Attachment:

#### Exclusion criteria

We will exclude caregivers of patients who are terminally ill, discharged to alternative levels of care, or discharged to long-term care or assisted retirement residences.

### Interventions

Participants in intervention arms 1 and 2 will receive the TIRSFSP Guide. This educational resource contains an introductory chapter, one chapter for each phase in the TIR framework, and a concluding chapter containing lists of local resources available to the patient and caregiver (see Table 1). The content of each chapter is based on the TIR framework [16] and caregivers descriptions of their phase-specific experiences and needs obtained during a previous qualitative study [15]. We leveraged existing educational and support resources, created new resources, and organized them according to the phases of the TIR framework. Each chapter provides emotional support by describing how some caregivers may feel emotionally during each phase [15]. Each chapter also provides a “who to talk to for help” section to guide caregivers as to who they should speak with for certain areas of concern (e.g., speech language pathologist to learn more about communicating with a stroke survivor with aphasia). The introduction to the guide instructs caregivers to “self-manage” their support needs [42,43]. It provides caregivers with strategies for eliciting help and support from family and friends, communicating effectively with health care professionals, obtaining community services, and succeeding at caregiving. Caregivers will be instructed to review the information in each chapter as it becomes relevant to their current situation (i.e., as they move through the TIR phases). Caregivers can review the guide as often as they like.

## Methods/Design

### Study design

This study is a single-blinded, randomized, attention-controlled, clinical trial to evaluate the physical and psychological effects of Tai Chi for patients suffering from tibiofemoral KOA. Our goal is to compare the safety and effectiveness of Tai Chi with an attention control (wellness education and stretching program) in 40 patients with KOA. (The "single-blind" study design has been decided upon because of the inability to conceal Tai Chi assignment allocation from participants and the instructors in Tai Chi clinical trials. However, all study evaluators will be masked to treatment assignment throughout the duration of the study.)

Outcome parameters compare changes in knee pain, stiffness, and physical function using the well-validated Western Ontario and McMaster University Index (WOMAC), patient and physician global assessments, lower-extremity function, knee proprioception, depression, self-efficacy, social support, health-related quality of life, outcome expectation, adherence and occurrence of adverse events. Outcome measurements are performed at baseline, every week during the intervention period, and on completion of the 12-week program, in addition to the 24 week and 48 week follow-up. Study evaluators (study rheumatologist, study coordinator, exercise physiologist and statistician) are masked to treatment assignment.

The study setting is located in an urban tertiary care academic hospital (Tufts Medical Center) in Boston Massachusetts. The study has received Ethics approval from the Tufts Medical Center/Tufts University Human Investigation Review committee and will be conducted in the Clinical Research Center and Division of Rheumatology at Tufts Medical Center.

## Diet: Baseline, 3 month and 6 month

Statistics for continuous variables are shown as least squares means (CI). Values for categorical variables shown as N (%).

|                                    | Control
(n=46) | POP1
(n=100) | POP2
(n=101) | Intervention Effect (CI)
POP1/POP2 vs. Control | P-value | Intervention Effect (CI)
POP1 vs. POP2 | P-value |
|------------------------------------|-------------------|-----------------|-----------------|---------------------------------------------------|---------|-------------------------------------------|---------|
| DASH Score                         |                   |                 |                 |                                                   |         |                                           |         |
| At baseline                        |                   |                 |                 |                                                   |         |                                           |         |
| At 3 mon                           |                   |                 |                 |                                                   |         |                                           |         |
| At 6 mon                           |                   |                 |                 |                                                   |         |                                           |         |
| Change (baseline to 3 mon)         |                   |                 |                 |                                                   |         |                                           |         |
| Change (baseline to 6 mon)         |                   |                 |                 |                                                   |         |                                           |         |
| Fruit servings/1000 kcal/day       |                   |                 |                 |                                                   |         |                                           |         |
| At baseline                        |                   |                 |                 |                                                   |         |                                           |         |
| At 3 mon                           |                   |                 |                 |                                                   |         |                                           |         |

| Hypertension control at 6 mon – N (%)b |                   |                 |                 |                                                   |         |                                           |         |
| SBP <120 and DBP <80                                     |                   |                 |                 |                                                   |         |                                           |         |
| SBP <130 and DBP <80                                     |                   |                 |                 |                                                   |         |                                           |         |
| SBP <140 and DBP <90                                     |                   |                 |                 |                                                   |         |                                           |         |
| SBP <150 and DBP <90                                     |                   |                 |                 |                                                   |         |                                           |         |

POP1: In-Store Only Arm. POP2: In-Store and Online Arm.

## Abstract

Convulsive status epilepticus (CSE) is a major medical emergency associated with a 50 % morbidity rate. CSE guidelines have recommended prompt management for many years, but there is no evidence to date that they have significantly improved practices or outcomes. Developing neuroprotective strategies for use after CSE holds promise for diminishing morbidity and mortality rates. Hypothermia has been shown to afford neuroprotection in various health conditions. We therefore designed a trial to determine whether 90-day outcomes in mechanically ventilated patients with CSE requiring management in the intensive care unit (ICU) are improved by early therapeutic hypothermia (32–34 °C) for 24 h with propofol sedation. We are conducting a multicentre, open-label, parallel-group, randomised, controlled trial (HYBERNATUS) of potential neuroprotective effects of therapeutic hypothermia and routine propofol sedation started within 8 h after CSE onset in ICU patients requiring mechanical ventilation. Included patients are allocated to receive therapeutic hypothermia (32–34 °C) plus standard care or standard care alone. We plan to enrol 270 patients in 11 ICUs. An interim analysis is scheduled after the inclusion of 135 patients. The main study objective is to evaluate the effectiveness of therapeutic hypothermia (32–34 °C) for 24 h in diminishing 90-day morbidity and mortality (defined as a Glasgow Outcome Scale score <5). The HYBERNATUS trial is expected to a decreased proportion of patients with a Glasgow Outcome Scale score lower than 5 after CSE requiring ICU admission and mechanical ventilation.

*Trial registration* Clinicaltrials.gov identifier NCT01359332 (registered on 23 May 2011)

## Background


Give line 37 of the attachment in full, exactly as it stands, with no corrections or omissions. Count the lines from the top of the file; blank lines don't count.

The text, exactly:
## Background